Here are some of the most common co-morbidities with COPD -** Cor Pulmonale - Right-sided heart failure**
Almost any chronic lung disease or condition causing prolonged low blood oxygen levels can lead to cor pulmonale.

  • Heart failure - also called Congestive Heart Failure - CHF
    When the heart becomes weak, it has less power to pump the blood from the left side. Blood returning to the heart backs up, causing congestion in the tissue resulting in swelling (edema) in the legs, ankles, or other parts of the body. Sometimes fluid collects in the lungs and interferes with breathing, causing shortness of breath, especially when lying down.

  • Osteoporosis
    Osteoporosis is a condition in which bones become weak and brittle and you are at a greater risk for falls and fractures. Some people with COPD have other risk factors associated with osteoporosis including: smoking, low vitamin D levels, and use of systemic steroids (swallowed, not inhaled). Women with COPD and osteoporosis are at a greater risk for hip fractures.

  • Weakness - Risk of falling
    Although this is not a specific disorder, general weakness brought on my inactivity brought on by shortness of breath often leads to lack of flexibility and balance and increases the risk of injuries due to falling.

  • Obstructive sleep apnea
    Although the relationship is not fully understood, obstructive sleep apnea is common in people with COPD. Sleep apnea is characterized by abnormal pauses in breathing during sleep. Each pause can last from a few seconds to minutes, and may occur 5 to 30 times or more an hour.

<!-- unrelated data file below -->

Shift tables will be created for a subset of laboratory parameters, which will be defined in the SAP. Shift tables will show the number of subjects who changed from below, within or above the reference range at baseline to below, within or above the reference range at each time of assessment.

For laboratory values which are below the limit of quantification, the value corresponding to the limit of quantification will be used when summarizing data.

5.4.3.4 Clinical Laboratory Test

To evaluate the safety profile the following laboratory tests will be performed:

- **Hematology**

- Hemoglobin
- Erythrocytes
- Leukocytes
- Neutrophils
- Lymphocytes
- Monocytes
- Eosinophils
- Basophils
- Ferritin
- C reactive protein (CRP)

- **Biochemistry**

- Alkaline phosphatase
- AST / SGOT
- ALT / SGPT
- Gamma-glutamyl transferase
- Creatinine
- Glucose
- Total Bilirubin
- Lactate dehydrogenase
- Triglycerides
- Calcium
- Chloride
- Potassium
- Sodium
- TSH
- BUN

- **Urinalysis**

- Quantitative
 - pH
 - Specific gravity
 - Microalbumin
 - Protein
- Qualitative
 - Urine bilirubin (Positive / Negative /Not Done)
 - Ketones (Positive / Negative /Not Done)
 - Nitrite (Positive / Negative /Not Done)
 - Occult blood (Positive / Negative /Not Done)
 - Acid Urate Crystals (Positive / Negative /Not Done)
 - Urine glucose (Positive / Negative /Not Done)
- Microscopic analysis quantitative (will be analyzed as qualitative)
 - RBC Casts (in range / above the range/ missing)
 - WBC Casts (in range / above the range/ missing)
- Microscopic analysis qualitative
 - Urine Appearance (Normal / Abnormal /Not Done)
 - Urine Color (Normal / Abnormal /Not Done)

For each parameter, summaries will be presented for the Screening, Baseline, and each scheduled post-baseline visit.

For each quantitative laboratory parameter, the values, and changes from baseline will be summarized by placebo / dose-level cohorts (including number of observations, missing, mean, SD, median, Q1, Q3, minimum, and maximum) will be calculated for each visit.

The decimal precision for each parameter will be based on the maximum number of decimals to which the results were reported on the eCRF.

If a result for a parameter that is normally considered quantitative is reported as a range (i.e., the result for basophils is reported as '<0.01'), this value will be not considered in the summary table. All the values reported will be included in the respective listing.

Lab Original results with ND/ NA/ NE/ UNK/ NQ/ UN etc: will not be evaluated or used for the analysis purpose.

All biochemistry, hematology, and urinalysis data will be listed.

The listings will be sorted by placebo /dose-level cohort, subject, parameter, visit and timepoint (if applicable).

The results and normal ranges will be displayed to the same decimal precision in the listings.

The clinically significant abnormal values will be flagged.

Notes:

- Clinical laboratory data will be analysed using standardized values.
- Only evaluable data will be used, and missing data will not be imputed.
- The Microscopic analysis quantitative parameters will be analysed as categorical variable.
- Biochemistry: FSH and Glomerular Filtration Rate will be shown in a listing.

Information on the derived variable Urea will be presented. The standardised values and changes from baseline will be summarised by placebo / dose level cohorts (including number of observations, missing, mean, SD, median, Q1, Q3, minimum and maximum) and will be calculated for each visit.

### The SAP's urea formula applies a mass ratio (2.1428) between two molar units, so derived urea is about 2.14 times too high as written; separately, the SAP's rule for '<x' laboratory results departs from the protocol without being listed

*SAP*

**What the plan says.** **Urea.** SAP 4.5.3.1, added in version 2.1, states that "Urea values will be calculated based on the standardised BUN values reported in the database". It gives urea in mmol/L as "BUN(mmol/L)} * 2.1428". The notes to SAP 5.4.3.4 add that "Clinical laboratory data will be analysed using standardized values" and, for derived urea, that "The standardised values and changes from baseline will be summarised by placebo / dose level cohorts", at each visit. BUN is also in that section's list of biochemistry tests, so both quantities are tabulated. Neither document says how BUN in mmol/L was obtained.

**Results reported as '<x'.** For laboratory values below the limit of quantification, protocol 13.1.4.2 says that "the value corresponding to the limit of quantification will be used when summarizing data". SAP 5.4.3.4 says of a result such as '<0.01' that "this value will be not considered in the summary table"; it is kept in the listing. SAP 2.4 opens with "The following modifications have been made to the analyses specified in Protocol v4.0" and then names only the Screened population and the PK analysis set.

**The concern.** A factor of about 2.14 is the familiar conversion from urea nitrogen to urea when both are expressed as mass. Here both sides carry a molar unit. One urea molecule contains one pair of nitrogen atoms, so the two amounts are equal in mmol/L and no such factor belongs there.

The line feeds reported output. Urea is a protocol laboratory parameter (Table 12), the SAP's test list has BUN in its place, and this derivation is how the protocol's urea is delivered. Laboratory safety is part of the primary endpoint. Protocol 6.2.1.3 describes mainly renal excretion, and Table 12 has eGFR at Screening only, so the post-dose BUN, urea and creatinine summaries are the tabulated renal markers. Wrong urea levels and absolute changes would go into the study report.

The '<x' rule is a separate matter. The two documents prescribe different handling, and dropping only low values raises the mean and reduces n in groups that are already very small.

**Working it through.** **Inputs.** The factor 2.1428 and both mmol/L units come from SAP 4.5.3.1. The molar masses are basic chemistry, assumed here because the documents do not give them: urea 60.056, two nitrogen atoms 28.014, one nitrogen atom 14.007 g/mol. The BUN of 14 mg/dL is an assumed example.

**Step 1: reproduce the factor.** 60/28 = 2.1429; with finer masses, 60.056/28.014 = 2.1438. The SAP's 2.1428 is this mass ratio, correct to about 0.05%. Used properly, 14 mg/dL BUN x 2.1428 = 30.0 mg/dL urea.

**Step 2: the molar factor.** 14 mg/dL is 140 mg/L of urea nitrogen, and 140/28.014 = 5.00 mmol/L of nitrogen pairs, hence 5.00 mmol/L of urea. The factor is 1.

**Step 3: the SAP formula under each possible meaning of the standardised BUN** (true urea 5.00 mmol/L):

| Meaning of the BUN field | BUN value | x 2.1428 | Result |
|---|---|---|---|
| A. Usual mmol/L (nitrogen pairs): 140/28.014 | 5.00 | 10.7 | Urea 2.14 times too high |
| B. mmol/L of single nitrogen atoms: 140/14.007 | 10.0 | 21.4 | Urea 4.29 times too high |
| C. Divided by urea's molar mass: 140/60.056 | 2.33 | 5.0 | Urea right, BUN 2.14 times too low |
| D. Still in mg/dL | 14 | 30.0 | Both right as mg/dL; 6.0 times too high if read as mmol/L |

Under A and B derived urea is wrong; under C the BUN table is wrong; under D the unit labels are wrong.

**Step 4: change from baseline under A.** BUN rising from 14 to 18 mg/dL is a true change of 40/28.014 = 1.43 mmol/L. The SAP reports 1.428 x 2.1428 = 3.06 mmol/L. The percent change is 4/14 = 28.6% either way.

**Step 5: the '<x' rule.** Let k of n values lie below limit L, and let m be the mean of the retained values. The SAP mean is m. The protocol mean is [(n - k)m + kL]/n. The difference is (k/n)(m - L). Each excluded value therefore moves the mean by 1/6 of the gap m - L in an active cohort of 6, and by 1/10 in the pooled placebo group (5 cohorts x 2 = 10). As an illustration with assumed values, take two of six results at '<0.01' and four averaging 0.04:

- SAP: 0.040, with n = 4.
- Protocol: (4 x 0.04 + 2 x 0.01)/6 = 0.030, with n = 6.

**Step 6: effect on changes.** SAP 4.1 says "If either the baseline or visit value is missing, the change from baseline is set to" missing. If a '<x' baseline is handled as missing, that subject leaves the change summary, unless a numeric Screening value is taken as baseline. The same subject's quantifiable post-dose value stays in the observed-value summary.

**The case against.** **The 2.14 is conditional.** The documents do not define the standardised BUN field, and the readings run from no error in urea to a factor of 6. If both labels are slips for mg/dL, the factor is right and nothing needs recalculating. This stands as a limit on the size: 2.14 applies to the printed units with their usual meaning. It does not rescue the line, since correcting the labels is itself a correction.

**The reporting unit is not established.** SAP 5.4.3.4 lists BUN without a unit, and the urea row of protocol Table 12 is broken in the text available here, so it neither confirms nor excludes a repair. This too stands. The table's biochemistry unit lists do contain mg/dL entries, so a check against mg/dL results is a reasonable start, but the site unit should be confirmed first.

• Diabetes
    Diabetes is an abnormality in how your body uses blood glucose, or blood sugar. Some medications, particularly oral steroids (prednisone) may worsen high blood sugar, which results in symptoms such as blurry vision, frequent urination, thirst, and hunger.

  • GERD Gastro-esophageal reflux disease
    Gastroesophageal reflux disease is a condition in which stomach contents back up from the stomach into the esophagus (the tube connecting mouth and stomach). This can irritate the esophagus, causing heartburn and other symptoms.

  • Malnutrition
    For some people with COPD, the act of simply breathing can require up to ten times more calories than normal. Because COPD'ers often lack the energy to prepare meals and eat them, far fewer calories are consumed, leading to extreme weight loss and even malnutrition.

  • Pulmonary Hypertension
    Pulmonary hypertension is abnormally high blood pressure in the arteries of the lungs, causing the right side of the heart to work harder than normal.

Remember the wheel and all it's parts. You, the patient with COPD are at the hub of that wheel. Get the help you need by working with experts to keep that wheel turning and manage concurrent disorders.

Jane M. Martin is a licensed respiratory therapist, teacher and the founder and director of and author of Breathe Better, Live in Wellness and Live Your Life With COPD, scheduled for release Spring, 2011.